and to preserve an ascendancy over their minds that might be always new, and never weakened by too great an assiduity ; ,wisely reserving himself for great and important occasions.* Hence it was said, that he imitated Jupiter, who, in the government of the world, according to some philosophers, busied' himself in great events only, and left the direction of those of less importance to inferior deities. And indeed Pericles used to transact all petty affairs by his friends, and by certain orators who were entirely devoted to him, among whom was Ephialtes.
Pericles employed all his industry and application to gain the favour and es teem of the people, in order to counterbalance the fame and influence of Ci. mon. He could not however equal the magnificence and liberality of his rival, whose immense riches gave him an opportunity of bestowing such presents as appear to us almost incredible, so much did they differ from us in that re, spect. Finding it impossible for him to rival Cimon in this particular, he had recourse to another expedient, in order to gain the love of the populace, no less effectual perhaps, but certainly not so lawful and honourable. He was thefirst who divided the conquered lands among the citizens ; who distributed among them the public revenues for the expense of their games and shows, and annexed pensions to all public employments ; so that certain sums were bestowed on them regularly, as well to gratify them at the games, as for their presence in the courts of justice, and the public assemblies. It is impossible to say, how fatal these unhappy politics were to the republic, and the many evils with which they were attended. For these new regulations besides their draining the public treasury, gave the people a luxurious and dissolute turn of mind; whereas they were before sober and modest, and contented themselves with getting a livelihood by their sweat and labour. I
By such arts as these, Pericles had gained so great an ascendant over the minds of the people, that he may be said to have attained a monarchial power under a republican form of government ; moulding the citizens into whatever shape he pleased, and presiding with unlimited authority in all the assemblies. And indeed, Valerius Maximus makes scarcely any other difference between Pisistratus and Pericles, except that the one exercised a tyrannical power by force of arms, and the other by the strength of his eloquence, in which he had made a very great progress under Anaxagoras.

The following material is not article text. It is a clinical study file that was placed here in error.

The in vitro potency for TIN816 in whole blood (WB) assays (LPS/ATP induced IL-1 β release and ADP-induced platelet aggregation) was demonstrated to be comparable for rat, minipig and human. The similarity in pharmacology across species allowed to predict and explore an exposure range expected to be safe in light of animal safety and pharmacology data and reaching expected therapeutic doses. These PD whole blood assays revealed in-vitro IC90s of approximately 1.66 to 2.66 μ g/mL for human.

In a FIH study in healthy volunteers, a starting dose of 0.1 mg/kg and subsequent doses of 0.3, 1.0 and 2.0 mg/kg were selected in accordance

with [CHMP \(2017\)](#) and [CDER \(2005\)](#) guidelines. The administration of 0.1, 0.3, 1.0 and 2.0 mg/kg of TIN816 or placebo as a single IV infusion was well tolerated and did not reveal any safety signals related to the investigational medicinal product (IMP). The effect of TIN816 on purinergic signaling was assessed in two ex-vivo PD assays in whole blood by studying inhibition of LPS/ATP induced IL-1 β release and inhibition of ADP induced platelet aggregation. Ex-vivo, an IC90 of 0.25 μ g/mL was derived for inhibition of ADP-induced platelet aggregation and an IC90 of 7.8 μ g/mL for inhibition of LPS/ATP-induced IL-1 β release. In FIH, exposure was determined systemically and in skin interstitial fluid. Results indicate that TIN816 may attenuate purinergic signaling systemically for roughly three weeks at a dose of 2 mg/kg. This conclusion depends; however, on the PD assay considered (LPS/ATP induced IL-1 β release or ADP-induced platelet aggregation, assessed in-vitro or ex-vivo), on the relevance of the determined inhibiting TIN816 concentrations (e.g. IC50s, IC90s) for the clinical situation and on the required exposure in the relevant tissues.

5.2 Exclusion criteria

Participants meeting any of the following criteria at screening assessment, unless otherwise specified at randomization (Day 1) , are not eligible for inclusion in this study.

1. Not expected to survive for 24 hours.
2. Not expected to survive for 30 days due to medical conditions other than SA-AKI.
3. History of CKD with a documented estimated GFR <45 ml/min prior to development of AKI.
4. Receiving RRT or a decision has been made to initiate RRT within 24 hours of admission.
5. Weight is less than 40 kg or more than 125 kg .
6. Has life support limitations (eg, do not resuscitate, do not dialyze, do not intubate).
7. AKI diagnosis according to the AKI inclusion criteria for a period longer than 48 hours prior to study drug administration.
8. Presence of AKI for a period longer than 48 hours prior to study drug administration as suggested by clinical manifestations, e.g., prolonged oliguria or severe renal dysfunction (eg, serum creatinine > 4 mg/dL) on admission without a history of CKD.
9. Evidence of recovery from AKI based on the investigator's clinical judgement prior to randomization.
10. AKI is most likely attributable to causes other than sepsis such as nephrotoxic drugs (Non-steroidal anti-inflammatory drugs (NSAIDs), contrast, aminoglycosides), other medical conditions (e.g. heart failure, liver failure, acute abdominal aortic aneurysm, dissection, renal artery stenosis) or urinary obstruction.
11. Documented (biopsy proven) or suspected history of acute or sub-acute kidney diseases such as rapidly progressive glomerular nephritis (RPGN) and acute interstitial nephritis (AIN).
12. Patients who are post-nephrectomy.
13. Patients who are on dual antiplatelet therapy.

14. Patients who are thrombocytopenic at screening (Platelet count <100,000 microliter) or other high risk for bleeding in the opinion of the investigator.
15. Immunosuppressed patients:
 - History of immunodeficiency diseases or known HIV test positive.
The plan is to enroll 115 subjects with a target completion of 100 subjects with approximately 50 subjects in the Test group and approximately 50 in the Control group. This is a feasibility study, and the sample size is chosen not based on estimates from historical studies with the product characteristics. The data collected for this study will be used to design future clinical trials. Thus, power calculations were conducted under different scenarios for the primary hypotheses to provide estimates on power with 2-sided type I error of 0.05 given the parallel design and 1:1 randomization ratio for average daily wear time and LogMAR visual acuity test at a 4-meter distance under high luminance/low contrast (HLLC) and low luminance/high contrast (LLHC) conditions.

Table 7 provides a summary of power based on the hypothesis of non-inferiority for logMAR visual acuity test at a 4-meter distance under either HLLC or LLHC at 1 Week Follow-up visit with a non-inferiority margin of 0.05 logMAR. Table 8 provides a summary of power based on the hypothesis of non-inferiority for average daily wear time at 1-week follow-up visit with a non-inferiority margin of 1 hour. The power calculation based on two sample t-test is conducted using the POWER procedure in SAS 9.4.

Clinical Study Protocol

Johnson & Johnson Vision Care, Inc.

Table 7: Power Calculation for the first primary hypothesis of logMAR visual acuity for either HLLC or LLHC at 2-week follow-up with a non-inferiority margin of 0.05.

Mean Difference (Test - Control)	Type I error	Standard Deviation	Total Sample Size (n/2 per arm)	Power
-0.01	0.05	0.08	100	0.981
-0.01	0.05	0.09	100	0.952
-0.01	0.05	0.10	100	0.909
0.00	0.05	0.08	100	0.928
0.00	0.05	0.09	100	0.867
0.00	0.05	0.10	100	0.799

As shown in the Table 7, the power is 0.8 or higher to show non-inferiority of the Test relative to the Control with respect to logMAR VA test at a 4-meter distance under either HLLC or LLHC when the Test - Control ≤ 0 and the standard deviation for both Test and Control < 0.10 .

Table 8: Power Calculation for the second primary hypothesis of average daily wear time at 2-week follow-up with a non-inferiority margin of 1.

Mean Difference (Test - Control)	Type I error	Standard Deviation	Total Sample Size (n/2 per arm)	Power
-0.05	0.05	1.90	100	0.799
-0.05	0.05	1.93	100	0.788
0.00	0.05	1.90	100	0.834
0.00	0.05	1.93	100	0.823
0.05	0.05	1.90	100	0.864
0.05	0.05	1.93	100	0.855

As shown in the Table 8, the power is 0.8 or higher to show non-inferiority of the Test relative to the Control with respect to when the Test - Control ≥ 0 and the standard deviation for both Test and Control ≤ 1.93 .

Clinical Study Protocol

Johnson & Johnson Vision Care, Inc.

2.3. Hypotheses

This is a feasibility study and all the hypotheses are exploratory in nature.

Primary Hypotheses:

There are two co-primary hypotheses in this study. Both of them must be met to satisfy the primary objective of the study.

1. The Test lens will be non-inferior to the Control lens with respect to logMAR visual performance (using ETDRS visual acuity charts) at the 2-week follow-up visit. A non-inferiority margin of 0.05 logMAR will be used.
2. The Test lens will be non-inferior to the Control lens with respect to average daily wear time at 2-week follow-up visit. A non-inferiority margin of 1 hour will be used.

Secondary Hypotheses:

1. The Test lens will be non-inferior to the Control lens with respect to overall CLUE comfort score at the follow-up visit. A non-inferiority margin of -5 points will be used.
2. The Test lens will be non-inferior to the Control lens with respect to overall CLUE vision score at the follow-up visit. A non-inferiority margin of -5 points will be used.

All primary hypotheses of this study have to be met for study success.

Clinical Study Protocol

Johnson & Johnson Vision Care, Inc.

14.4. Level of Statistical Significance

This influence and authority, however enormous, could not yet restrain the comic writers from lashing him very severely in the theatres ; and it does not appear that any of the poets who censured Pericles with so much boldness, were ever punished, or even called to account for it by the people. Perhaps it was out of prudence and policy that he did not attempt to curb the licentiousness of the stage, nor to silence the poets; that he might amuse and content the people by this vain shadow of liberty and prevent their discovering that they really were enslaved.
But Pericles did not stop bere. He boldly resolved, if possible, to weaken the authority of the tribunal of the Areopagus, of which he was not a member, because he had never been elected either archon, thesmotheta, king of the sacrifices, nor polemarch.|| These were different employments in the republic, which from time immemorial had been given by lot; and none but those who had behaved uprightly in them, were allowed a seat in the Areopagus. Pericles, taking advantage of Cimon's absence, set Ephialtes who was his creature, at work clandestinely; and at last lessened the power of that illustrious
* Plut. de sui laude, p. 441. † Plut. de Ger. Rep. p. 811. I Plut. in Pericl. p. 156.
Pericles felicissimis natura incrementis, sub Anaxagora præceptore summo studio perpolitus et instrue. tus, liberis Athenarum cervicibus jugum servitutis imposuit: egit enim ille urbem, et versavit arbritrio suo. Quid inter Pisistratum et Periclem interfuit, nisi quod ille armatus, hic sine armis, tyrannidem exercuit lama Val. Mas. 1. 8. c. 9.
# After some changes had been made in the form of the Athenian government, the supreme authority was at last vested in nine magistrates, calle archons, and lasted but one year. One was called rex, another polemarchus, a third archon, and this magistrate was properly at the head of the rest, and gave his name to the year; and six thesmothetæ, who presided immediately over the laws and decrease YOL. II.